How does garlic grow? Pretty effortlessly, if you ask me. Just give it some sun, a little water and watch it go.
Years ago my husband and I took a trip to Raven, Virginia to visit his grandparents. Like most people that lived on top of the mountain, Maw-Maw and Paw-Paw Ball had a very, very, very large garden. They grew potatoes, tomatoes, peppers, beans, peas, cabbage, strawberries, raspberries, blackberries and lots of garlic! We had just moved into a new house (back in Ohio) and wanted to build our own backyard garden. Maw-Maw Ball gave me a bag full of garlic “seeds” to get started. When I asked her what to do with them, she said in her gentle southern drawl, “Well honey, you just plant them in the dirt.”
Just plant them in the dirt.
I took them home and planted them in the dirt once…and have enjoyed 13 years of garlic from that one initial planting. Like most garden plants garlic prefer to be grown in full sun, but it does surprisingly well in shadier gardens. They are a pretty fool- proof plant.
There are two basic types of Garlic: hardneck (also called stiffneck) and softneck (sometimes called topset). The hardneck varieties produce a rigid, central stalk. The stalk curls at the top and grows a seedpod head called a bulbil or scape. Hardneck varieties tend to produce 5-7 large cloves. Cloves from a hardneck variety tend to be stronger in flavor than the softneck varieties. They are hardy and usually found growing in northern regions.
Softneck varieties are not quite as hardy. They are better for warm climates. As the name, implies, soft neck varieties do not have the rigid stalk and do not grow scapes. The soft stems are good for braiding. Softneck varieties usually have a milder flavor. Each bulb contains about 12 cloves. Softneck varieties generally have a longer shelf life than hardneck.
There are two easy ways to plant garlic.
The most commonly used method is to plant a clove. Each individual clove will grow a new bulb of garlic. (Note: The clove is the small section that makes up the bulb. I had a friend who was following a recipe for garlic cheese dip. Instead of adding 2 cloves of garlic, she added 2 bulbs of garlic. She won’t make that mistake again!)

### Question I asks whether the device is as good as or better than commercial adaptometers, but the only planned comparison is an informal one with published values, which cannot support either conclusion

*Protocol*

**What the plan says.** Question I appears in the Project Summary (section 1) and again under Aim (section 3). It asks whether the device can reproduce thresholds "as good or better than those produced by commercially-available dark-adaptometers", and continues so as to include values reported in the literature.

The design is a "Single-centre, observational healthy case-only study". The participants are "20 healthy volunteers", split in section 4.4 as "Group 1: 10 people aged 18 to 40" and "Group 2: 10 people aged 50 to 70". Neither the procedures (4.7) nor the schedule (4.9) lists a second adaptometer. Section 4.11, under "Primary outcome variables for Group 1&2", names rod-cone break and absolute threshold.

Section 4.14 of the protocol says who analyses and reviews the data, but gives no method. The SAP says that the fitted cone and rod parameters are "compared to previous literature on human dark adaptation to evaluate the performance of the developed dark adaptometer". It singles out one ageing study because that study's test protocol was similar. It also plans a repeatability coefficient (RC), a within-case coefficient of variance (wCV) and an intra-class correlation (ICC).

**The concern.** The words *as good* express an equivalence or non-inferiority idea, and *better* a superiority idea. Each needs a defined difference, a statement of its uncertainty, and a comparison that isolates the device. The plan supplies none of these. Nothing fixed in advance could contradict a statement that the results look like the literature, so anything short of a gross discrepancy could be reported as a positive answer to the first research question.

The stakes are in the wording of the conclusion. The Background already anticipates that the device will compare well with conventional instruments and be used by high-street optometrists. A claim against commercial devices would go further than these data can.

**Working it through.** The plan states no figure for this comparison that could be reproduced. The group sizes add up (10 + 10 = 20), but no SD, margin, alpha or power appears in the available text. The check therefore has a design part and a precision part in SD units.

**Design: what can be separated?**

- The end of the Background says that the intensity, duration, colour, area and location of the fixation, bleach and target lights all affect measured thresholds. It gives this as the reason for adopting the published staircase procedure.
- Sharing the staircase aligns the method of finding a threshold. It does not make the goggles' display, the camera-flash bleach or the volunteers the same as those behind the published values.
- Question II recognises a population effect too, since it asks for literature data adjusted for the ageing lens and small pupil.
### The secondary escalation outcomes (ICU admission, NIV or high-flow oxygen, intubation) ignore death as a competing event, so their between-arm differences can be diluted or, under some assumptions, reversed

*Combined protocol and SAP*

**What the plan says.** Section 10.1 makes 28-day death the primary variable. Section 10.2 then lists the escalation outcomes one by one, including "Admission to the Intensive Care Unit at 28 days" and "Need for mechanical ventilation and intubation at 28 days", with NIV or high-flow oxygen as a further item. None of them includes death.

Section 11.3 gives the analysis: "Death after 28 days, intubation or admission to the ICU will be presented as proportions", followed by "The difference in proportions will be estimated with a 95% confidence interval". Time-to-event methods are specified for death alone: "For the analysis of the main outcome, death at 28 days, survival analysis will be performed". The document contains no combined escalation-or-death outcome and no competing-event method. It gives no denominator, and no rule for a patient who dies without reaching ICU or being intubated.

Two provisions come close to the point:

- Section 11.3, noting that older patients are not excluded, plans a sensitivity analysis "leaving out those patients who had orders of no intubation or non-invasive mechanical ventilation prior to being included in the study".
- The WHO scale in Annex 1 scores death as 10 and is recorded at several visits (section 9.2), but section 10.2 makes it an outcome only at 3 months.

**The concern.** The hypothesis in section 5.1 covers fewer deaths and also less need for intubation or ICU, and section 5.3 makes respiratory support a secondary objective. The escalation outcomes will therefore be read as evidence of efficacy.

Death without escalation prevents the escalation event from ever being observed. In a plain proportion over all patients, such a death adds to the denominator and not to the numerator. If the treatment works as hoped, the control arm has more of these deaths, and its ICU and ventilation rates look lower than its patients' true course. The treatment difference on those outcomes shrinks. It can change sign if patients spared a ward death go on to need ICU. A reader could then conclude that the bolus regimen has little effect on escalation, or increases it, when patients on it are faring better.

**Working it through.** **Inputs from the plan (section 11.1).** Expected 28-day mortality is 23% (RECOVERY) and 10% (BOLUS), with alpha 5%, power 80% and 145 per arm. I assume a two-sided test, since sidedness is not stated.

Plant each clove (flat end down, pointed side up) two inches deep. Space them about 6 inches apart. You can expect to see growth in 4-6 weeks.
If you are planting hardneck garlic, you can plant the bulbils from the scape. This method takes longer to grow a complete bulb. If you pull your garlic up the first growing season, you’ll see what looks like one single clove attached to the stem rather than a multi-cloved bulb. If you wait until the next season, you’ll find a small bulb. Wait a third season…you’ll find a full bulb. There its no need to start them inside on your windowsill like you would tomato or pepper seeds. They are tough as nails. Just plant them in the dirt and they will grow.
Growing garlic from bulbils takes a lot longer, but it has its advantages. The main advantage being that one garlic plant contains a lot more bulbils than cloves. Growing from bulbils is also a good way to prevent soil borne diseases.
The best time to plant garlic is in the fall.
Your clove will begin to grow roots, sleep for the winter, then and then restart growth in the spring. If you are growing a hardneck variety, around mid-June you’ll find that the top stalk will begin curling and a scape forming. Its common practice to cut the scapes off so the plant can focus its growth on the bulb. Some growers claim that it makes for larger bulb. Others say it makes no difference. I prefer to leave most of my bulbils on, let them burst and fall where they please. Then I have a steady supply of garlic growing with no effort on my part. (This is a terrible idea if you have a small growing area. You’ll end up with garlic EVERYWHERE!)
If you plan on saving your bulbils for re-planting, its best to let them stay on the stalk until they are (almost) ready to fall on their own. You can store them in a brown paper bag.
Bulbils resemble small, round cloves. They smell very much like a clove of garlic and they can be sauteed or steamed. They have a much milder flavor than the clove.
Around late June/early July you’ll notice that the bottom half of the leaves are starting to dry out and turn brown. This means its time to harvest! Dig your garlic bulb and hang them out in a shady area. Do not wait until all the leaves have turned brown. Each leaf is relative to the wrapper around the bulb. If you have 5 leaves, then you should have 5 layers of wrapping around the bulb. If you let it dry too much before digging it, your wrapper will split underground.
Is wild garlic like regular garlic?
Wild garlic is a cold season perennial. It grows in small, grass-like clumps. Its edible, but has a very mild flavor. Many dishes that call for wild garlic use the leaves as well as the small bulb. Wild garlic can sometimes smell more like an onion. An easy way to tell them apart is to look at the stem. Wild onions have flat stems. Wild garlic have a hollow stem. Garlic and onions are in the same family as lilies. Much like how lily of the valley can take over your yard, so too can wild garlic. Click here to find out how to get rid of it.